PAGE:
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fsuguy last won the day on January 11 2018

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About fsuguy

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  • Lexus Model
    1992 LS 400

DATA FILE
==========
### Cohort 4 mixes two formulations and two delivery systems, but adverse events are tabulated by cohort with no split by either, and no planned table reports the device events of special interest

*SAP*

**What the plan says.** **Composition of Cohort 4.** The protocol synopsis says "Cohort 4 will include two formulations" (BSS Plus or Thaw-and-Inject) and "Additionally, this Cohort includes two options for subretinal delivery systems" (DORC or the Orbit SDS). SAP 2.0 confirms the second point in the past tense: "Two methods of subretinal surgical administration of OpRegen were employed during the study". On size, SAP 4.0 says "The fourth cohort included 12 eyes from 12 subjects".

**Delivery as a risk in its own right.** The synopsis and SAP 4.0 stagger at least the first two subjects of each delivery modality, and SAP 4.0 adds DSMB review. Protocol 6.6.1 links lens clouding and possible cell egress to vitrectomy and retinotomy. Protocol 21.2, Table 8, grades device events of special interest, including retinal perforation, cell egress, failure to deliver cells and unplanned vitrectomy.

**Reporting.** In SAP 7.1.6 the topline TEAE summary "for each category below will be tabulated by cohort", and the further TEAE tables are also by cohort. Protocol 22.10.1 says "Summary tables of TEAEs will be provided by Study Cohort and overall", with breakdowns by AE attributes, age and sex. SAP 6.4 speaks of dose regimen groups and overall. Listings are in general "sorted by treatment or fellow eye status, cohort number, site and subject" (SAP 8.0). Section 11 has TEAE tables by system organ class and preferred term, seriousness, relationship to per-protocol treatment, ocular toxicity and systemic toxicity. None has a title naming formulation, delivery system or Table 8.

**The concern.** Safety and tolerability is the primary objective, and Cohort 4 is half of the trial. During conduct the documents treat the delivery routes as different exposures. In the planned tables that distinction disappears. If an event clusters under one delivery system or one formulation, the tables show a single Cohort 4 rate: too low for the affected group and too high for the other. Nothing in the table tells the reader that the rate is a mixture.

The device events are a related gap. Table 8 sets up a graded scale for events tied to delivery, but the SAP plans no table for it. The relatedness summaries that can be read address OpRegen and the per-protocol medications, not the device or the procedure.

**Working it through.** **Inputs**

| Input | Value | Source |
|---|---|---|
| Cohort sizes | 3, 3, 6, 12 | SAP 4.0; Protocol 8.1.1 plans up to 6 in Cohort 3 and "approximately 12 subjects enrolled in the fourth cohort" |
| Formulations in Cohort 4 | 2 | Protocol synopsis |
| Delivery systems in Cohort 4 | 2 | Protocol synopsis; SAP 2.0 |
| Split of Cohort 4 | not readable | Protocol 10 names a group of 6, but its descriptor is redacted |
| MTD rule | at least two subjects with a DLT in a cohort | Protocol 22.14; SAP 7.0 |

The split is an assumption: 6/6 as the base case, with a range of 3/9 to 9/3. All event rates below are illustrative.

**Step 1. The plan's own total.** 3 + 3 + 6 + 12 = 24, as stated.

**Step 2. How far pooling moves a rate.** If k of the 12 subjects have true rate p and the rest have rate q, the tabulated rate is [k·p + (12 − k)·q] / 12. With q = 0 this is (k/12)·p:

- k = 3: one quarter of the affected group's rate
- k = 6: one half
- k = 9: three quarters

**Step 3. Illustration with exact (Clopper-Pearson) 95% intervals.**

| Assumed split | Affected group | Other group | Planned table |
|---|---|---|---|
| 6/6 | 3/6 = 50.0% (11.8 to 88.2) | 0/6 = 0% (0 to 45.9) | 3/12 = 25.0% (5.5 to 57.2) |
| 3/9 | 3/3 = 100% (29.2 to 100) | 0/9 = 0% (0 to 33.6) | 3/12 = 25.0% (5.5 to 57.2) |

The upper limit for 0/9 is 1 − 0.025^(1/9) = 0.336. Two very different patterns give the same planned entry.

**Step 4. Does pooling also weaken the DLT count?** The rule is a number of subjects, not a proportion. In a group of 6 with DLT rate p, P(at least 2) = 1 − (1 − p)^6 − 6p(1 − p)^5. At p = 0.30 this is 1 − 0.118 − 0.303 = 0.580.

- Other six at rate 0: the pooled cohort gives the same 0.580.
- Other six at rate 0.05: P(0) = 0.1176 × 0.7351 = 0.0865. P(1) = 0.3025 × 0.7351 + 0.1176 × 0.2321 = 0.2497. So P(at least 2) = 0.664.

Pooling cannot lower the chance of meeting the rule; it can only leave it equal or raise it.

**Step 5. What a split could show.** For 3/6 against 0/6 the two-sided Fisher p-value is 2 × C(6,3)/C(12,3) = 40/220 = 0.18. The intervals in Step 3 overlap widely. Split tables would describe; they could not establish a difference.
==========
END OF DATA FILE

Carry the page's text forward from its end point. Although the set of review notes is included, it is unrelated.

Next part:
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  1. Hi itsdancarl, This is a bit of a long shot, since "chatter" is not clear to me. However, if you have a "clunk" when you go over a slight bump, bumpy roads, or when you are moving fairly slowly and hit the brake, soft or hard, it is possible that your front strut rod bushings are either worn out or have reached the end of their usable life. For the first generation LS400s, this bushing is a pretty thick rubber bushing (about 1") and around 3" in diameter sandwiched between two steel plates with 3 bolt holes around the perimeter, and a single one in the middle. Do not confuse this SRB with a lot of info on this forum with the other, later model SRBs, which will get very confusing in a hurry, since the later models have a different design. To replace the Gen 1 SRB, from the front of the car, at ground level, looking below the bumper, look for a large nut with a threaded bolt end facing forward near each wheel; these are on the two strut control rods which face forward and at a slight angle to the front of the car, and pass through the center of the SRB; the SRB is mounted to the frame with three smaller bolts. The strut rods are designed to help maintain the strut geometry and alignment. To change the SRB on the Gen 1 car, it would help you to first get a good idea of what you are working on, so first loosen up one front wheel, jack up the car and safely support it, then take off the front wheel and identify the steel rod, and its general direction. Once you have the wheel off, look for a steel rod about 3/4" in diameter, roughly but not quite parallel to the ground and angled slightly toward the front center of the car - this is the rod which goes through the bushing. Once you know this, you will have a pretty good idea of where the nut is and can easily locate it from the front of the car. Next, using a properly fitting socket and large ratchet (3/4") drive and a breaker bar (you will need the torque and leverage), loosen this nut. Note that there is another large nut on the other side of the bushing, and that one should not be loosened - doing that will alter your alignment characteristics, so DO NOT tinker with that second large nut. Once the front large nut is loosened, remove the three smaller (12mm or 13mm) bolts securing the SRB to the frame, and the SRB can now be removed. To get the 3 smaller bolts loose you may need to use a smaller socket drive and/or wrenches , since if I remember correctly, one of them is slightly harder to get at than the others, but not extremely so. After these 3 bolts and the front nut are taken off, you should be able to work off the bushing - the whole sandwich assembly should come off as a single unit. Installing the new SRB is simply the reverse of the removal procedure, and you may have to work a bit at getting all the holes aligned to get all the bolts re-installed. Whatever you do, don't get tempted to loosen the large nut at the back of the rod; also, do not tighten the large nut on the strut rod before the 3 bolts are installed and tightened. You should be sure to get the torque specs and use them. Finally, once the 3 bolts are torqued correctly, with the car on the stands, tighten the large nut fairly tight , but not to final torque specs - you will want to do that when the car is on the ground and the bushing is under load. This will prevent the SRB from early failure. Total time to do this (both sides) should take you an hour at the most, if you have the correct tools on hand, and you don't foul things up! Finally, I apologize for not providing the correct tool sizes and more exact instructions, since I did this a few years ago, and exact processes have been forgotten. Will try and clean this info up and post it as a how-to with pictures soon. Good Luck!!